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North American Cougar - felis concolor - aka Pumas, Catamounts, Panthers, Mountain Lions
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Cougar
Cougar
Tigerhomes.org's Nevada

The Cougar (felis concolor) has one of the largest habitats of any feline species, thus their many names. Although, depending on were you live, you may be more accustomed to calling them Panthers, Mountain Lions, Pumas, or even Catamounts. At one time they were found from the tip of Florida where the are so named the “Florida Panther”, to California where they are known as the “Mountain Lion”, and from the bottom of South America were they are called the "Puma", and they range all the way up into Canada. Depending on the range they inhabit, the Cougar may be called by many names.

Mountain lions are one of the most broadly distributed large mammals in North America. Mostly solitary, adults come together only in the breeding season; for the rest of the year they are extremely territorial. The cats are careful never to have a population density that will in and of itself deplete the food supply. They are primarily nocturnal and crepuscular, but on rare occasions can be observed during the day. These animals have extremely good night vision (see the Nocturnal Eye).

TigerHomes has two resident North American cougars, Nevada and Rebate which like most Cougars are full of never ending energy. Cougars are known as the largest of all the “Small Cats”. Their claim to fame is that they also hold the vertical and horizontal jumping record! Cougars have been known to jump 25 feet across a stream and 18 feet straight up into a tree. They are nature's true athletes. Another little known fact is the fact that Cougars have the best breath of any cat!

As mentioned above, Cougars are classified as a “Small Cat” (Felis). Unlike a White Tiger, which is classified as a “Big Cat” (Felidae). The major difference separating the two classifications is the ability to roar vs. the ability to purr. All of the “Small Cats” can purr, while all of the “Large Cats” have the ability to roar. Cougars do actually have a very unusual beautiful vocalization as well as the loudest recorded purring ever documented.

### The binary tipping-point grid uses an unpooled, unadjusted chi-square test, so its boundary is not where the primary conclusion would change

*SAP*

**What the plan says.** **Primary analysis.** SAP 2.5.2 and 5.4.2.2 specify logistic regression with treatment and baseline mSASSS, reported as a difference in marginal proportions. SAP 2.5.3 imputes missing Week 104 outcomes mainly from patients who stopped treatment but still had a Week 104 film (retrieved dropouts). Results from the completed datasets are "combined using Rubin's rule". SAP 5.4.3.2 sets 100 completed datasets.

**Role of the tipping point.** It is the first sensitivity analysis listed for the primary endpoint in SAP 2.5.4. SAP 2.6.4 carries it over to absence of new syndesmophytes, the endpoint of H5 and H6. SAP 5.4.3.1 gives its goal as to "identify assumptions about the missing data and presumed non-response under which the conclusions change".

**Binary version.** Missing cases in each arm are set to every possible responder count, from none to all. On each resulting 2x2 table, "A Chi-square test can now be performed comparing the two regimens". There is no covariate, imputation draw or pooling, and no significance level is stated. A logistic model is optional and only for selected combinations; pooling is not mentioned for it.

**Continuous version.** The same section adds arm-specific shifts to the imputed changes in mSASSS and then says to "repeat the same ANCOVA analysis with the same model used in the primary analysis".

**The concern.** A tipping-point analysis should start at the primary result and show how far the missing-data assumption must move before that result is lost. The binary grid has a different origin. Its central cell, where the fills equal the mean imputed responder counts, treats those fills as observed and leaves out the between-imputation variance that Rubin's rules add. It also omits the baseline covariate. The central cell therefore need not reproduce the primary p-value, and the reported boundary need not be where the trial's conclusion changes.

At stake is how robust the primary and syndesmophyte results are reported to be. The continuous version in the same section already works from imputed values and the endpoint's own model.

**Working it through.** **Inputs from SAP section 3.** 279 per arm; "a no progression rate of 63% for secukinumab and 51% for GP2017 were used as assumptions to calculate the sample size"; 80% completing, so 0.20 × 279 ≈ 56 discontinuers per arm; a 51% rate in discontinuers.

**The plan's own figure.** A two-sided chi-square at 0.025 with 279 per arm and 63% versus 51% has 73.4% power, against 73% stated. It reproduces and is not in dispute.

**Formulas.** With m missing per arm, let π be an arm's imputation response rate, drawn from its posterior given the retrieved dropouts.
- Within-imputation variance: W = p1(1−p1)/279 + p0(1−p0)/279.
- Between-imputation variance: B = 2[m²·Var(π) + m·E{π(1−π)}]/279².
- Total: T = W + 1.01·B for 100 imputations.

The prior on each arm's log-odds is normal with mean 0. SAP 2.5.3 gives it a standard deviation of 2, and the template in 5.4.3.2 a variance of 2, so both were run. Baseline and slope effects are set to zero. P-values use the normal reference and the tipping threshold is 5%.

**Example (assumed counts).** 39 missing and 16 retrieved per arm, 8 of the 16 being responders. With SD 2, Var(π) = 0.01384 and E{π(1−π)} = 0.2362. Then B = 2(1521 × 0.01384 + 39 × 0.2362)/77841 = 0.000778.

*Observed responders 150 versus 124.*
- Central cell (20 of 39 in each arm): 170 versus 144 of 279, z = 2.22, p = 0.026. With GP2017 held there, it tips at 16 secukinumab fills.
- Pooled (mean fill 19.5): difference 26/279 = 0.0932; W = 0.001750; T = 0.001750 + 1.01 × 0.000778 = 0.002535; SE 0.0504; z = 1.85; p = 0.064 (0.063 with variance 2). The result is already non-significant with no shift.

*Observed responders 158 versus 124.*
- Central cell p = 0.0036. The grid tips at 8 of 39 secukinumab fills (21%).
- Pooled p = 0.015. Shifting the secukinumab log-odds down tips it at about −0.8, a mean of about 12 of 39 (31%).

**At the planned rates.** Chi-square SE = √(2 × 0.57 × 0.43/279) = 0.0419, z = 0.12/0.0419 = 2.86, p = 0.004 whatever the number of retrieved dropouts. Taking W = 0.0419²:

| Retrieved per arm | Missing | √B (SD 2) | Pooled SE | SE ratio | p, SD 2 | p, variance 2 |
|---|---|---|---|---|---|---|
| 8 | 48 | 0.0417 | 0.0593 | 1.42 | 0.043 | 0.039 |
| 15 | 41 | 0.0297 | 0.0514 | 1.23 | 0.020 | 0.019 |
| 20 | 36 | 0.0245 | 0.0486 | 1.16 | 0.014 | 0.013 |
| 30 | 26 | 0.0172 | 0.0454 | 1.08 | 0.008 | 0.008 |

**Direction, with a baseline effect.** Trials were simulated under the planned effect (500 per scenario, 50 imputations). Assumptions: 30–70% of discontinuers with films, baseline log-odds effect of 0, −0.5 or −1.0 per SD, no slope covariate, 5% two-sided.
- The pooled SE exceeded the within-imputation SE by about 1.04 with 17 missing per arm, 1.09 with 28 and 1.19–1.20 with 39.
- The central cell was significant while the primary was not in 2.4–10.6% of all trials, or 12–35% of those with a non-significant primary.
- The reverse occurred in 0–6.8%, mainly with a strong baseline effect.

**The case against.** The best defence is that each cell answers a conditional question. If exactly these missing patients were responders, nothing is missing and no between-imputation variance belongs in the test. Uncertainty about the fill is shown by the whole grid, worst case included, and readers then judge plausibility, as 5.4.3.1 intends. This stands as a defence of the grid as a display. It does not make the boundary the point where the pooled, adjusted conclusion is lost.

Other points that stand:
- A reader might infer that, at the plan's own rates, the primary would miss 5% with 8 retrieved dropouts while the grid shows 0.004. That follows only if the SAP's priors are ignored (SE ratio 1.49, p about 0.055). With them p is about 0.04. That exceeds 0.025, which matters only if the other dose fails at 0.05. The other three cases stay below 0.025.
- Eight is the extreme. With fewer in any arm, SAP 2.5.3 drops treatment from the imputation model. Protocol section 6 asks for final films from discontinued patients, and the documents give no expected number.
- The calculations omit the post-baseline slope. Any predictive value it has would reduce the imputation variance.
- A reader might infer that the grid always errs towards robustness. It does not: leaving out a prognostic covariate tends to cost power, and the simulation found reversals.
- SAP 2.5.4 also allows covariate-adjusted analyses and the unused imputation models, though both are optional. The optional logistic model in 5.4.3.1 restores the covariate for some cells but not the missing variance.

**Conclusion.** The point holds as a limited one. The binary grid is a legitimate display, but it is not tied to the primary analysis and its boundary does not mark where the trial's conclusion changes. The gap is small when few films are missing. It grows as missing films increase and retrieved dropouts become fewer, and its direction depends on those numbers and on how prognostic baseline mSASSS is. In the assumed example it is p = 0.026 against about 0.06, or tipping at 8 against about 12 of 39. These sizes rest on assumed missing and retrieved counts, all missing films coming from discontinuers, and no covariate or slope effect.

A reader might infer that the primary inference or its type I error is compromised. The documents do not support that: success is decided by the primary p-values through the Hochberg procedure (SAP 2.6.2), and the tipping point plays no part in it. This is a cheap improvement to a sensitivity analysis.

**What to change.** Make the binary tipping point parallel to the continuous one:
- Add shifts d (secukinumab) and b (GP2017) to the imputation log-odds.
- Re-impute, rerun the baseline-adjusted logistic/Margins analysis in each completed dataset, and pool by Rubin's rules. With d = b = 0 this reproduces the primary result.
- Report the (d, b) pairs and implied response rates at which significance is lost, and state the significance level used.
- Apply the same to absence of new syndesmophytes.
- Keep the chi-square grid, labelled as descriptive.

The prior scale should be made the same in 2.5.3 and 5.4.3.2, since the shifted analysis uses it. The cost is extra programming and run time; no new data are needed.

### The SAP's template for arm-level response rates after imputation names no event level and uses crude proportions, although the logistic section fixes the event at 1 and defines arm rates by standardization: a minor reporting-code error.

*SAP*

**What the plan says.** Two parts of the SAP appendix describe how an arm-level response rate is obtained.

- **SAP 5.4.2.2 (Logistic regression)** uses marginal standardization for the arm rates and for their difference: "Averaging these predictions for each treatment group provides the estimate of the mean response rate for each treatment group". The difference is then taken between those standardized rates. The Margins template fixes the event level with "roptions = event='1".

Scientific Name: felis concolor
Range: North America through South American from the Canadian Yukon to the tip of South America. Including Argentina, Belize, Bolivia, Brazil, Canada, Chile, Colombia, Ecuador, El Salvador, French Guiana, Guatemala, Guyana, Honduras, Mexico, Nicaragua, Paraguay, Peru, Suriname, United States, Uruguay, and Venezuela.
Average Weight:
  Female: 29.5 - 45.5 kg ( 65 -100 lbs)
  Male: 45.5 - 68.2 kg (100 -150 lbs)
Size (Length):
  Female: 1.82-1.97m ( 6'-0" - 6'-6") with tail approximately 1/3 of body length
  Male: 1.97-2.2 m ( 6'-6" - 7'-3") " " " " " "
Diet: Mammals of any size, ground dwelling birds, occasionally reptiles.
Gestation Period: 92-96 Days
Sexual Maturity: 1 1/2 years - 3 years.
Birth Season: March-April
Cubs Per Litter: (Usually 2-4 cubs) Cubs are born blind and weigh .54kg - .90kg (1.2 - 2 lbs)
Weaning: 6 Months
Cub Maturity: 18 Months - 2 Years
Lifespan: 15-18 Years
Predators: None except Man. In some areas, wolves have been observed preying on cougar cubs.
Social Structure: Solitary, except during mating season.
Territory Size: Approx. 18 square miles but depends on prey density
Population: Globally less than 50,000
Conservation Status: CITES Appendix I - Eastern and Central American subspecies (Felis concolor coryi, costaricensis and cougar ) All other subspecies CITES Appendix II. (All wildcats are listed on CITES Appendix I or II).

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